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DCFS worker stabbed to death while visiting home in town south of Springfield, suspect charged with murder

Deidre Silas, 36, was attacked Tuesday afternoon as she was checking on six children, ages 1 to 7 , in a home in Thayer, about 20 miles south of Springfield, according to the Sangamon County sheriff’s office.

A child welfare worker was stabbed to death while visiting a home outside Springfield Tuesday, and a man who had been living there is facing murder charges.

Deidre Silas, 36, was attacked around 4 p.m. as she was checking on six children, ages 1 to 7 , in a home in Thayer, a small town about 20 miles south of Springfield, according to the Sangamon County sheriff’s office.

None of the children were injured and they were taken into the custody of the Illinois Department of Children and Family Services.

Benjamin H. Reed, 32, who lived in the home, was arrested just before 6:30 p.m. and was charged with first-degree murder and aggravated battery with a deadly weapon, the office said.

Reed lived in the house where the woman was found.

Benjamin Reed
Sangamon County sheriff’s office

Silas had just begun working for DCFS last August after spending more than seven years with the Illinois Department of Juvenile Justice, according to the union that represents state workers.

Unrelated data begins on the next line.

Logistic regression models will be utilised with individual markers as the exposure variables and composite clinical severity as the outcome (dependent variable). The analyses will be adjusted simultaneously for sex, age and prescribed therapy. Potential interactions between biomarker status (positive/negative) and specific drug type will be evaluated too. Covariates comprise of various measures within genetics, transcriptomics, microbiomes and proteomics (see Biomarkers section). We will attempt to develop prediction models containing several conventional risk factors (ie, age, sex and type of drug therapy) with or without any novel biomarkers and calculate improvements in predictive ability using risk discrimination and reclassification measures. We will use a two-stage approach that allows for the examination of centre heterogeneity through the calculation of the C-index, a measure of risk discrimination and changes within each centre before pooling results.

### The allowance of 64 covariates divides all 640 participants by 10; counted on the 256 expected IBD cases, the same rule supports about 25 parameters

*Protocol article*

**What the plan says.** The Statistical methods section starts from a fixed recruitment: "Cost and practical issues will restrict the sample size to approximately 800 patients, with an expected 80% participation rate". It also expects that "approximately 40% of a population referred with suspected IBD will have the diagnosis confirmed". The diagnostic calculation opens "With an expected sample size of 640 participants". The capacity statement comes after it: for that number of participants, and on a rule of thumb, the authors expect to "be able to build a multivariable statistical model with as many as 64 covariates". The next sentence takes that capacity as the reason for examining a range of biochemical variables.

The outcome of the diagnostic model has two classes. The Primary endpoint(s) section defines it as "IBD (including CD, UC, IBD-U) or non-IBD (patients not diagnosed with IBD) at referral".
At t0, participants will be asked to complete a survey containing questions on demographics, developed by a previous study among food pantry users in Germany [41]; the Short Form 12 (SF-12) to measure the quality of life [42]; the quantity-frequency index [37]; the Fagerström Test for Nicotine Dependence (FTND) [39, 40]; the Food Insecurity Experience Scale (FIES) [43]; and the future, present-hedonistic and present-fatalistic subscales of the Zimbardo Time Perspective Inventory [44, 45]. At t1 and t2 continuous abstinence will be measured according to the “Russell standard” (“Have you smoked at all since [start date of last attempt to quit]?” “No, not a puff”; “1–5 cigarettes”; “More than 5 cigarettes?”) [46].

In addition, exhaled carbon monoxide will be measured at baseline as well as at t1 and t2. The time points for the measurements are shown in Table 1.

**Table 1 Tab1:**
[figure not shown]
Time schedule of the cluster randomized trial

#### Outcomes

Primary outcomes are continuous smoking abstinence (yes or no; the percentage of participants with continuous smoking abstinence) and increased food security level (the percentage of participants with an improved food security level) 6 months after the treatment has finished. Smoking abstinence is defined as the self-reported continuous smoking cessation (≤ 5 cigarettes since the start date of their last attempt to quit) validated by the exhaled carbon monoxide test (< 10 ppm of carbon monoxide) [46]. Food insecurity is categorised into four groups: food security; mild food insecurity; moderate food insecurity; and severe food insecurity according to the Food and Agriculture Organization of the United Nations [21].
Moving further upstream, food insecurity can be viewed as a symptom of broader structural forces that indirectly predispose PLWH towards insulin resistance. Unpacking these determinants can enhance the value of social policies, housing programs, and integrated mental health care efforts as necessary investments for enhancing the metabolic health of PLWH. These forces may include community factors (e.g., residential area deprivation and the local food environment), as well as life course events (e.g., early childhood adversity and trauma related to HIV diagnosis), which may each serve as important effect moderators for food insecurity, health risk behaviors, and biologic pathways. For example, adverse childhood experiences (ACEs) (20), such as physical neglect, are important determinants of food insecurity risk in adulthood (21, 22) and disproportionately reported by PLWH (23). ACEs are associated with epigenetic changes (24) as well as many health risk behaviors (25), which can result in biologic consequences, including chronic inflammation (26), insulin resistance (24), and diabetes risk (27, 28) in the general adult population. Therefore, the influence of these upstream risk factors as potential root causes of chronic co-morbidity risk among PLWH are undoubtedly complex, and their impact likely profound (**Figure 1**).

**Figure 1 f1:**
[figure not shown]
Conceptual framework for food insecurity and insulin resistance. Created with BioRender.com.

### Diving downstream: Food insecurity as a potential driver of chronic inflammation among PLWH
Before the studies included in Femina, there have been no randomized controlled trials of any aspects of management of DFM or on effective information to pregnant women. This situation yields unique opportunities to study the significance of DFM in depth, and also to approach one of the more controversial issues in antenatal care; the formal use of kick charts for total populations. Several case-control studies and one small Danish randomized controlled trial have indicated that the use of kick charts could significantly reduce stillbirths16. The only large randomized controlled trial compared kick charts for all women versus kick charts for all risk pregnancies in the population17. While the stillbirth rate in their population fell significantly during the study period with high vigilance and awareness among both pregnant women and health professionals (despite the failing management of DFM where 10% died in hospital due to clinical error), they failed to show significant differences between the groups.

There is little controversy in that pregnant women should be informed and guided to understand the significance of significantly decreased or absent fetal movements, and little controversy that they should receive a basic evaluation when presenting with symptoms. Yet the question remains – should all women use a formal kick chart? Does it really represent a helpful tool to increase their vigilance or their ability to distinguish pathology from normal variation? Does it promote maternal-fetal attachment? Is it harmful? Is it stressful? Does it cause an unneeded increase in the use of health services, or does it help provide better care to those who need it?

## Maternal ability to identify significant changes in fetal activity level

The American Federation of State, County and Municipal Employees said it was reviewing the circumstances of the stabbing to determine if more needs to be done to protect child welfare workers.

“This tragedy is a stark reminder that frontline DCFS employees like Deidre do demanding, dangerous and essential jobs every day, often despite inadequate resources and tremendous stress,” said Roberta Lynch, executive director of AFSCME Council 31. “One death in the line of service is too many.

“We are heartbroken,” she added in a statement. “Deidre dedicated her career to helping young people.”

Gov. J.B. Pritzker released a statement calling Silas a “hero.”

“There is no higher calling than the work to keep children and families safe and Deidre lived that value every single day,” the governor said. “Our most vulnerable are safer because she chose to serve. I can think of no more profound legacy.”